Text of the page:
Despite testing program, children with HIV remain undiagnosed

July 25, 2017

A two-year clinic-based HIV testing program in Zimbabwe failed to diagnose many cases of HIV in children in the surrounding area, Dr. Victoria Simms from the London School of Hygiene & Tropical Medicine, UK, and colleagues, report in PLOS Medicine.

Worldwide, an estimated 1.8 million under the age of 15 are living with HIV, most in sub-Saharan Africa, and they often go without treatment due to under-diagnosis. In the new study, researchers at the Biomedical Research and Training Institute launched a provider-initiated testing and counseling (PITC) program in Harare, Zimbabwe, offering an HIV test to every child aged 6-15 who came into any of 7 local clinics during a two-year timespan. After the two years, the researchers did a house-to-house survey in the same area, testing children aged 8-17 for HIV using an oral test.

2.6% (95% CI 2.2-3.1%) of children tested in the house-to-house survey were HIV positive, and over a third of those (37.7%; 95% CI 29.8-46.2%) were undiagnosed. Based on the survey results, the researchers estimated that the two year PITC program had identified between 18% and 42% of previously undiagnosed children in the community. This extrapolation is limited by the lack of a baseline survey. In addition, under-reporting of known HIV infection is an inherent problem when using self-report.

"In order to diagnose all children with HIV it is not enough to test every child who comes to a clinic, because some HIV positive children either do not visit a clinic often or do not go with a guardian able to give consent for them to take an HIV test," the authors say. "Other methods, such as community-based testing or targeted tracing, must be tried to reach the children who cannot be tested in the clinic."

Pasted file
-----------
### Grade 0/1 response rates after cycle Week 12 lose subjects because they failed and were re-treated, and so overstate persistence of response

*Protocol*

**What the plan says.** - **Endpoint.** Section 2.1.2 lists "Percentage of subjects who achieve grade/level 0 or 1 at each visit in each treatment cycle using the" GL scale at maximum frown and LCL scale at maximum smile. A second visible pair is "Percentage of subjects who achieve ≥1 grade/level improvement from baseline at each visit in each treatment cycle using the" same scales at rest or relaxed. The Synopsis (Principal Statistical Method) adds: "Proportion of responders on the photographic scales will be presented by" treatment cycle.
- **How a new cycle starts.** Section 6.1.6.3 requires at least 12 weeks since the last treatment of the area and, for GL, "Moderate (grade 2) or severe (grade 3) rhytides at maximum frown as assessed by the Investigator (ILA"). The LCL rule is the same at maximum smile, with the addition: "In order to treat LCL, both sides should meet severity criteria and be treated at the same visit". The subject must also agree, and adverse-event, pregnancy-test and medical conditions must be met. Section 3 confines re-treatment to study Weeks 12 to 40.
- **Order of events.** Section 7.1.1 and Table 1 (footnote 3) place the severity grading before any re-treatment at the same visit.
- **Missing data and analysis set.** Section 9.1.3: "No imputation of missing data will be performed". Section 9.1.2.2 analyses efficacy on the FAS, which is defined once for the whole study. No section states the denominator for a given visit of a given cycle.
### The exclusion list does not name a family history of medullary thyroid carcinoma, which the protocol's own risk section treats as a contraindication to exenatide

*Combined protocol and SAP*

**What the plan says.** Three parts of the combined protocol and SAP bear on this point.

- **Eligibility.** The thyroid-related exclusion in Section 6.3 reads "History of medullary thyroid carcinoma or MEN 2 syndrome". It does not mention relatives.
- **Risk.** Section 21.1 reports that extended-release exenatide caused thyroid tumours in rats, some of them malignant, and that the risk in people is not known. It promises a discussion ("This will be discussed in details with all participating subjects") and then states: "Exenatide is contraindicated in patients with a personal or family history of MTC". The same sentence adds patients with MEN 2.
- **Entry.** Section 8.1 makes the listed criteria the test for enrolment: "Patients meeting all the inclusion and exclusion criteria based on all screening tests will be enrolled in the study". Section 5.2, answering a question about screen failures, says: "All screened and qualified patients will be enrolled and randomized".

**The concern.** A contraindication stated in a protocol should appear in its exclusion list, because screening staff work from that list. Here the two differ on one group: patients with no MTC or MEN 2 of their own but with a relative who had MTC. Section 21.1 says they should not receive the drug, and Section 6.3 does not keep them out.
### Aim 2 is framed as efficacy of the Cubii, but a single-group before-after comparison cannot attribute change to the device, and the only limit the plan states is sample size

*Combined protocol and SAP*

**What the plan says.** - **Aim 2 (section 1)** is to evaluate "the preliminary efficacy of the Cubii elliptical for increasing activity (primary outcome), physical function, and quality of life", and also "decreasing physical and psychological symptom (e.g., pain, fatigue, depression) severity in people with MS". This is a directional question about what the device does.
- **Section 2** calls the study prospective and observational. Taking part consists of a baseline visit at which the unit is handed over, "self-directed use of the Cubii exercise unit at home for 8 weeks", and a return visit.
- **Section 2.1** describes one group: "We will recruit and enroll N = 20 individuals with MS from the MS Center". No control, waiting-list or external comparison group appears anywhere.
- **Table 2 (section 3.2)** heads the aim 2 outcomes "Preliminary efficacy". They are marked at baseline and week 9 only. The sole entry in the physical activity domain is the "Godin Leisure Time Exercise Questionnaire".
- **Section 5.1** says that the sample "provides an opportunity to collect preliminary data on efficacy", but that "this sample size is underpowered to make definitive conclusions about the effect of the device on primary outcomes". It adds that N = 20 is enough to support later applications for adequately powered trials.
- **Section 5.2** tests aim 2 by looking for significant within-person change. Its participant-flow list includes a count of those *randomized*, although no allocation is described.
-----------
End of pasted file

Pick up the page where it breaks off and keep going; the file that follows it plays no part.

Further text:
In an accompanying Perspective, Marguerite Lightfoot of the University of California San Francisco and colleagues discuss the limitations and challenges of PITC to diagnose HIV in children and adolescents. "PITC can play an important role in increasing uptake of testing among older children and adolescents, but needs to better address barriers to testing in this population, and is likely not sufficient on its own," they write.

Explore further: Barriers to HIV testing in older children

More information: Simms V, Dauya E, Dakshina S, Bandason T, McHugh G, Munyati S, et al. (2017) Community burden of undiagnosed HIV infection among adolescents in Zimbabwe following primary healthcare-based provider-initiated HIV testing and counselling: A cross-sectional survey. PLoS Med 14(7): e1002360.

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